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I was taught in my introduction to C class that comments were ignored. So I didn't really care if I wrote a lot of comments. However, now I am at that step where I would have to upload code into a microprocessor. I'm assuming comments are still comments.. but all code takes up space. Does this matter significantly in regards to memory of the microprocessor? Am I assuming that because comments are ignored, that means that the microprocessor won't spend any cycles looking at it? Or should I typically have the only necessary amount? This might be a stupid question, but I don't know the answer off the top of my head.. :X Thanks for your insight.

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I don't see why one could not add the comments - as debug info of sorts. :-) – user611775 Feb 12 '11 at 1:59
how are you uploading code? – Foo Bah Feb 12 '11 at 2:43
All machine code takes up space. But not all high-level-language code produces machine code. Comments never do. – Jim Balter Feb 12 '11 at 4:44
up vote 3 down vote accepted

If you're uploading the raw C code (which I don't think you're doing), then yes, the comments would take up space because the raw C code file would be bigger. However, if you're uploading the compiled code (which I do think you're doing), it shouldn't make a difference. During compilation the compiler should strip out all of the comments, and the code shouldn't be any bigger with comments than without.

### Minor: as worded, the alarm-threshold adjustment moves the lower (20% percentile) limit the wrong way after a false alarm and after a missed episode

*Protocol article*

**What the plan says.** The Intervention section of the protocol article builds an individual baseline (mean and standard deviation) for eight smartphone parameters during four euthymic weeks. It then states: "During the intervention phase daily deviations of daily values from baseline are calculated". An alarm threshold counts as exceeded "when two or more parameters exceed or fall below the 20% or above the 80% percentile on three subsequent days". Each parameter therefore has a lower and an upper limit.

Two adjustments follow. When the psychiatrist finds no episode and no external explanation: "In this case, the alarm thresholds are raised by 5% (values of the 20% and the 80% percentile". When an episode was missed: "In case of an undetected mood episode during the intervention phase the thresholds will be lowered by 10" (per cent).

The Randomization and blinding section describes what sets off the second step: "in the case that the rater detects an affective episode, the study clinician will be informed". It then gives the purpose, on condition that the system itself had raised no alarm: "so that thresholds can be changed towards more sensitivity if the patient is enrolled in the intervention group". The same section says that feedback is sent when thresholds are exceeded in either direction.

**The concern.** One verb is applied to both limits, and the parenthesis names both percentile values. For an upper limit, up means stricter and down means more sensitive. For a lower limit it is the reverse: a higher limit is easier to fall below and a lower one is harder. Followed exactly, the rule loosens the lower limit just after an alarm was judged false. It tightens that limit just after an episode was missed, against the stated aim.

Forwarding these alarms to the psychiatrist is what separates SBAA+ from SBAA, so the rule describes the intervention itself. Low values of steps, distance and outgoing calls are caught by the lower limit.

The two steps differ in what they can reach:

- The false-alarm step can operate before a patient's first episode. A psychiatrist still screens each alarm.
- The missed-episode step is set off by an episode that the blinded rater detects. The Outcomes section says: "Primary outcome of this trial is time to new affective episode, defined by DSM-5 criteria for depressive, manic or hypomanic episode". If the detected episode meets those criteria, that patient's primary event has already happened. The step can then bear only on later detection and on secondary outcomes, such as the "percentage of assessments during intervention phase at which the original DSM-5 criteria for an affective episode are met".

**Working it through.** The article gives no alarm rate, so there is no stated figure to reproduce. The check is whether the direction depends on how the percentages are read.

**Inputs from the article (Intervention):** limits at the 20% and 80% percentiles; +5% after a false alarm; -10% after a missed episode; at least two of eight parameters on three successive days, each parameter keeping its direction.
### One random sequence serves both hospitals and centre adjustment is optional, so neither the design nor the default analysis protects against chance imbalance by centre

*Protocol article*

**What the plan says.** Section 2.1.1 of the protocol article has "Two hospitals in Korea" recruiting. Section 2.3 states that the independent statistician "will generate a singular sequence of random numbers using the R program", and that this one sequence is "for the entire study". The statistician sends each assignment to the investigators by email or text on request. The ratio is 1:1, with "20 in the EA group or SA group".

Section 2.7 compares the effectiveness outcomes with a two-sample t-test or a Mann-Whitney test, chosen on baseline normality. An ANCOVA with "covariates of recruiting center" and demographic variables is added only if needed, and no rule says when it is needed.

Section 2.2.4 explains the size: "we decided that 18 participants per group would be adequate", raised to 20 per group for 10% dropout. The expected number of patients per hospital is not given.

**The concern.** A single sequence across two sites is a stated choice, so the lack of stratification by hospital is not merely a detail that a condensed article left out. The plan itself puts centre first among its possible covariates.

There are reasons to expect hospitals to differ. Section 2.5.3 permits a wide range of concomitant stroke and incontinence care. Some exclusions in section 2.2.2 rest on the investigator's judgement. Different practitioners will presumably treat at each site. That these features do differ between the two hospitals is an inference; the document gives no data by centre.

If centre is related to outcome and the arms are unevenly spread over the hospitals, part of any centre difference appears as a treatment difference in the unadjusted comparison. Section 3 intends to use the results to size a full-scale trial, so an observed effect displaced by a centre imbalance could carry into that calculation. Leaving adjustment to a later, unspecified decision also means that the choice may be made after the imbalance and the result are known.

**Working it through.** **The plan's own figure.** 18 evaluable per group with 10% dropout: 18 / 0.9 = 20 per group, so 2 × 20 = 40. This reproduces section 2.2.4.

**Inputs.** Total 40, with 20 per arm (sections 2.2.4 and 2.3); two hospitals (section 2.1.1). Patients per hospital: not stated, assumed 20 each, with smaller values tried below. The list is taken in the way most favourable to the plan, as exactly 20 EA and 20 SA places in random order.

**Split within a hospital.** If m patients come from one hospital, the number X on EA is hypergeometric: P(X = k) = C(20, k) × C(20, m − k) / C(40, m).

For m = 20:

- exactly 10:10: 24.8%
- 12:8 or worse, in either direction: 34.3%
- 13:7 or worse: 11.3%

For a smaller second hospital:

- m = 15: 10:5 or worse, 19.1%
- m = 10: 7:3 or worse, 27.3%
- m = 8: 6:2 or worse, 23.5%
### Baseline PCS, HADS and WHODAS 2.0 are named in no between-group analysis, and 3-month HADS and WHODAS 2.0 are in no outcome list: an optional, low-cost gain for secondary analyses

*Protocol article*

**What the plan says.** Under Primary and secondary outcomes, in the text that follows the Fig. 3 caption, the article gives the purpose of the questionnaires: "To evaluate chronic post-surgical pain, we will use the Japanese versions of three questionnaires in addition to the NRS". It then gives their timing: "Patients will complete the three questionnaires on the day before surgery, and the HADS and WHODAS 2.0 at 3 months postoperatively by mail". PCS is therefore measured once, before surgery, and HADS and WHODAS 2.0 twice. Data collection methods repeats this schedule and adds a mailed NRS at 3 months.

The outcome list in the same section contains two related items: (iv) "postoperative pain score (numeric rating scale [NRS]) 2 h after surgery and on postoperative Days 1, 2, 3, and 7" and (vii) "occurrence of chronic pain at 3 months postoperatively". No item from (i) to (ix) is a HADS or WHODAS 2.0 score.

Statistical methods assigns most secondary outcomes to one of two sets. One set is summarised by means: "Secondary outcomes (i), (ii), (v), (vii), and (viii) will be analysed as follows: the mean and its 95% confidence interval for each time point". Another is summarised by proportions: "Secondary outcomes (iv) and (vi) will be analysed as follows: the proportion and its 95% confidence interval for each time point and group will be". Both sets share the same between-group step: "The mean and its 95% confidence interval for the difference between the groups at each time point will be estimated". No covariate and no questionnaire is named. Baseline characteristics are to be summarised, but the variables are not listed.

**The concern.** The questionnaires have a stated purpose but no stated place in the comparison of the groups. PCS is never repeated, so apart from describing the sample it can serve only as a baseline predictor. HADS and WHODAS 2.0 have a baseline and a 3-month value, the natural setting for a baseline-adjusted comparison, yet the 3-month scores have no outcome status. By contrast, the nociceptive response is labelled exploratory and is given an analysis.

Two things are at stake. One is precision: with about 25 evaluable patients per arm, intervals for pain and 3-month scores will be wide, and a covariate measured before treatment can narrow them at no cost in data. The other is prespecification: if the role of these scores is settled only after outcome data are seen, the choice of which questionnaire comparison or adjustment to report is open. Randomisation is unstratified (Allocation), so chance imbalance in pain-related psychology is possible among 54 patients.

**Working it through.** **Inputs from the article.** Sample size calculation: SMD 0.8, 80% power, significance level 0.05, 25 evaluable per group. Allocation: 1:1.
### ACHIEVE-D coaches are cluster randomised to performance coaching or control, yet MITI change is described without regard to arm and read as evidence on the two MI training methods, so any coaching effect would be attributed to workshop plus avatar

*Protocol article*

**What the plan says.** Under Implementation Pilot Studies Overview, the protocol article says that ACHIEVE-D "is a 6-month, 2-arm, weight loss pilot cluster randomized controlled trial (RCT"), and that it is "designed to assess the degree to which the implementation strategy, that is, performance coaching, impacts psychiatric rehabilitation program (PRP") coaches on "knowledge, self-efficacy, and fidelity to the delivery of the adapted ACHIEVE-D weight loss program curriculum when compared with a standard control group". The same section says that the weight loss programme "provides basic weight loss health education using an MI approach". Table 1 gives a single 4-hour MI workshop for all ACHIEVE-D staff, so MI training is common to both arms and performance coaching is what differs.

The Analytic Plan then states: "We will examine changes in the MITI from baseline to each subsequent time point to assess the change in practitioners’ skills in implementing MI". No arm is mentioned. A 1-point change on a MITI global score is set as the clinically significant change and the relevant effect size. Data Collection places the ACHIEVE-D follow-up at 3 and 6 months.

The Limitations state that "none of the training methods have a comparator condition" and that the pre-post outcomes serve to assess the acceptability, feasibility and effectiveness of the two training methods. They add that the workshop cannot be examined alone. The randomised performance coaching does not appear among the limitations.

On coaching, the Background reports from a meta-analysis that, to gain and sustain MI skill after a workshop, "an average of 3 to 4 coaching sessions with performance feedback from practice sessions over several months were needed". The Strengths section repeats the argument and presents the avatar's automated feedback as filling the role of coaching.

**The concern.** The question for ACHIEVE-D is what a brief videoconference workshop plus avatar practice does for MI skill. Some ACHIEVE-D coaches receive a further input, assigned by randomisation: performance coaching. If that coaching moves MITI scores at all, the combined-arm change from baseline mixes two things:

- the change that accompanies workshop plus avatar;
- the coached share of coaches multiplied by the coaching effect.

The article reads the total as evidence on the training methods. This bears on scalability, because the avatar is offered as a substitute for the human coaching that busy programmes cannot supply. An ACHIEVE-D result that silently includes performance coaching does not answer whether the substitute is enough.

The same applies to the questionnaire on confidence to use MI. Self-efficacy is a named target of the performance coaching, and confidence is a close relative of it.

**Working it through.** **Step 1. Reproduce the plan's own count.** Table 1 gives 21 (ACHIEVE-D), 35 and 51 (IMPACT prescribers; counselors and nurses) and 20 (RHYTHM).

That said, someone could build an evil compiler that did use more space for code with lots of comments in it, but no one actually does this; it would be impossible to market. :-)

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This evil compiler can really help reverse engineering. – Mateen Ulhaq Feb 12 '11 at 1:56

Comments are not compiled into machine code, no. They are for human eyes only.

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It'd be pretty dumb of the compiler to do that. – Mateen Ulhaq Feb 12 '11 at 1:50
It would be very, very dumb, yes. – Ed S. Feb 12 '11 at 1:53

Assuming you are uploading complied code to the processor: no, comments do not take up space.

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If you've ever looked at assembly, you'll see commands like this:

move mud, water
add mud, mud, water
; mud is really watery.

The ; ??? is a comment. It's always removed before the code is compiled to machine code.

Similarly, in machine code, your variable names don't get preserved. So, for example, garbage may turn into 0FA5291B039C190E89542 (which cannot in any way represent garbage, except for the fact that they're both garbage... get it?).

This is one reason you can't get your original C code back from the compiled code, after you compile it. If this could happen, reverse engineering would be a lost art. (Yes, it's an art! The music of code! Appreciate the beauty!)

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